Should You Use Slack for Community? Pros and Cons
If you want to build an online community, you’ve probably thought about running it on Slack. And there’s a good reason for that; many communities use Slack.
But, it isn’t perfect for communities. Slack was developed to enable workforce communication, not community management.
This means it lacks the specialized functionalities that community builders value. To access features like activity feeds, profiles, moderation, gamification, and advanced customization, you need a dedicated community solution.
This article will discuss whether you should use Slack for your community or if you’d be better off with an alternative.
Use Slack for community building?
Here are some of the most compelling reasons why some community builders love Slack:
You can use it for free
The fact that you can create a community on Slack without paying a cent no doubt adds to its popularity.
The free version has all the basic community-building functionalities. For example, people love features such as channels, threads, and real-time messaging.
Officially, there’s also no limit to the number of people that can join a group, even one created with a free plan.
This makes it perfect for community builders looking to experiment without risking any cash upfront. It’s easy to download Slack, start a workspace, and invite people.
People know how to use Slack
This is the other point that makes Slack appealing to community builders.Slack is already a part of the daily workflow for professionals. They have it installed on their PCs and phones: joining a new community is often just a case of adding a new Slack workspace to their existing app.
There’s even a button within the sidebar that streamlines the process.
If members don’t already have Slack installed, the company makes signing up and creating an account super easy. All you need is an email address.
This removes a huge barrier that may otherwise stop people from joining the community.
Other platforms offer these features
For example, with Bettermode, you can also enable social login or Single Sign-On to make it easy for people to join your community.
Slack has useful community building features
Being free and easy to use wouldn’t be much use if Slack didn’t have the features you need to build a community.
Of course, that’s not the case: the tool has many features that community builders love.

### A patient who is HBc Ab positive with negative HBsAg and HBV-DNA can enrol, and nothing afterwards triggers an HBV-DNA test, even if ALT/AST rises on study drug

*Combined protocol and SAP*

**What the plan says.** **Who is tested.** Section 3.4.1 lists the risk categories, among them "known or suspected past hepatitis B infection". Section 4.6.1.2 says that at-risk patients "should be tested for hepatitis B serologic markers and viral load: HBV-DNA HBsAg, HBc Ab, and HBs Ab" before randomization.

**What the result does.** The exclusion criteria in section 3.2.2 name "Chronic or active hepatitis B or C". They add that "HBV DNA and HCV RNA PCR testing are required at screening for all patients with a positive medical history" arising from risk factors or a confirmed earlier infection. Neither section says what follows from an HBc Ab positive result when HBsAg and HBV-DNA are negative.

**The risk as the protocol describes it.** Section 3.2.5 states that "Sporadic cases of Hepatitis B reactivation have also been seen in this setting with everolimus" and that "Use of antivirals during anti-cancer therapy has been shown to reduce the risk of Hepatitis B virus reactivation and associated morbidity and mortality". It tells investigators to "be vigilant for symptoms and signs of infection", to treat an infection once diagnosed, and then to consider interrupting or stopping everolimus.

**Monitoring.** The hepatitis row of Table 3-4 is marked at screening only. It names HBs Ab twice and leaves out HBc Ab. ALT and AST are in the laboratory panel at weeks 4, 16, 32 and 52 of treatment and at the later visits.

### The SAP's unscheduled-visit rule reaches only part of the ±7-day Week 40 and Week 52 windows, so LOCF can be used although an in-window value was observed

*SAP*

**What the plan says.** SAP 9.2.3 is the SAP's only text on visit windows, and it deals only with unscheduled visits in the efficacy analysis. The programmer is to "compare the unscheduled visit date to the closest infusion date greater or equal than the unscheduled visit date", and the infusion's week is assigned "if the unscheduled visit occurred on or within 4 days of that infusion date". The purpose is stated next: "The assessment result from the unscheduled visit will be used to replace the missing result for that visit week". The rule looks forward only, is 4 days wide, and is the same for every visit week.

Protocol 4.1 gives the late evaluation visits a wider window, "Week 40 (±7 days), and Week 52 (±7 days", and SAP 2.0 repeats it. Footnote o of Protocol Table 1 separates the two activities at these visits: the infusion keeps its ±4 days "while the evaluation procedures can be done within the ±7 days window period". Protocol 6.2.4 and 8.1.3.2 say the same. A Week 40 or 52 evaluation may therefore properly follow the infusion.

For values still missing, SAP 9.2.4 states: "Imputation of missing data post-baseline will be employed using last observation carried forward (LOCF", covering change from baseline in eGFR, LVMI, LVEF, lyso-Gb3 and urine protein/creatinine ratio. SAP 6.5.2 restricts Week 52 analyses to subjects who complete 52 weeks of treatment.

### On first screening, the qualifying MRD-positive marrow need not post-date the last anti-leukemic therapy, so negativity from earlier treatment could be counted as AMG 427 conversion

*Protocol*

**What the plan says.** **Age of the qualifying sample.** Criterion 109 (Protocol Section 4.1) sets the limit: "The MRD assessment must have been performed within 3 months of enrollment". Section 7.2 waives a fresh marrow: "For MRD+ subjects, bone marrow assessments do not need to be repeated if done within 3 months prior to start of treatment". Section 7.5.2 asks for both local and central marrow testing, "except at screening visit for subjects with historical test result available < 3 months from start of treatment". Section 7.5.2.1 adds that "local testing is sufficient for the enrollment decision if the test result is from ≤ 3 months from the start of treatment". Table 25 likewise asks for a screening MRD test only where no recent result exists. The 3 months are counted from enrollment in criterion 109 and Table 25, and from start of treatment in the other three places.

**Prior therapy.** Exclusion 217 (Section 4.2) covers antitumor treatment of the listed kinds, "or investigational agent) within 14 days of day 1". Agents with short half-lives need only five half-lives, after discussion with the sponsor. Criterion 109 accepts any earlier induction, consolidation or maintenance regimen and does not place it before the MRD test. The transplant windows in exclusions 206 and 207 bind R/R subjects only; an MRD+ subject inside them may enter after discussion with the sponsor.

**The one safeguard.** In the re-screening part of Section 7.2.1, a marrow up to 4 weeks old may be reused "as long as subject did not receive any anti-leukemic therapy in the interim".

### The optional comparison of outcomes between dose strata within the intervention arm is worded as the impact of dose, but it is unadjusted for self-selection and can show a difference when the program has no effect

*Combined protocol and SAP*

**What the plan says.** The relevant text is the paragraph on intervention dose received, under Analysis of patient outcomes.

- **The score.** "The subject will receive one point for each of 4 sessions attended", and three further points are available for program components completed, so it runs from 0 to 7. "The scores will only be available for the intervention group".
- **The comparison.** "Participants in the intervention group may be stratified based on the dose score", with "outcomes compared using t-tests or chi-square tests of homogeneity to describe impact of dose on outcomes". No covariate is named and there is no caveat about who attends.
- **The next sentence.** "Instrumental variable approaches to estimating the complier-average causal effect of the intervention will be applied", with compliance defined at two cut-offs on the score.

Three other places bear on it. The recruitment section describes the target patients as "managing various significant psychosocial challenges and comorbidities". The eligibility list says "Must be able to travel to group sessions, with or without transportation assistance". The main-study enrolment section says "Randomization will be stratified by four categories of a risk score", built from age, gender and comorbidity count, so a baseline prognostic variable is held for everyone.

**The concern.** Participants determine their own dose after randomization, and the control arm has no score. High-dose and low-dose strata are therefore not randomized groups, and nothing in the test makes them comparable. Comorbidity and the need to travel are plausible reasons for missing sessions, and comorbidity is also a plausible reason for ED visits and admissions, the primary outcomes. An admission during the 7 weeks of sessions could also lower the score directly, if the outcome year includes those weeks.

- You can create Slack Channels to organize discussions around different topics in your Slack group.
- Conversations are organized into threads, making discussions easy to follow.
- You can send direct messages to communicate with other members.
When you combine these features with the above points, it’s easy to see why Slack is a popular community-building tool.
But, Slack isn’t ideal for all types of community
Slack shouldn’t be the only tool you consider when choosing a platform for your own community.
The fact that Slack wasn’t built with communities in mind means it falls short in several ways. This can be especially problematic if you want advanced community features.
Here are some of the shortcomings you should consider before deciding to use Slack.
The free plan is limited
The limitations of the free plan can be a major problem depending on how you plan to grow and use your community. One of the biggest issues is that only your most recent 10,000 messages are searchable. This is a major issue as the discussions that take place in a community are one of its most valuable assets.
Every message that becomes unsearchable results in diminished value. Imagine you hosted an AMA with an expert in your industry: once you reach the limit, that content will no longer be searchable.
And while 10,000 messages may seem like a lot, you’ll use up this allowance rapidly as your community starts to grow.
Why content is one of your community’s most valuable assets.
- Your community content is a library containing all the expertise shared in your group. The more content you have, the more users have to engage with and learn from.
- New members can search through the content to find answers to their questions. This is essential for brands that want to create a self-help support community.
- Topics and discussions can influence your wider content creation strategy. Look for issues people struggle with and create content to help.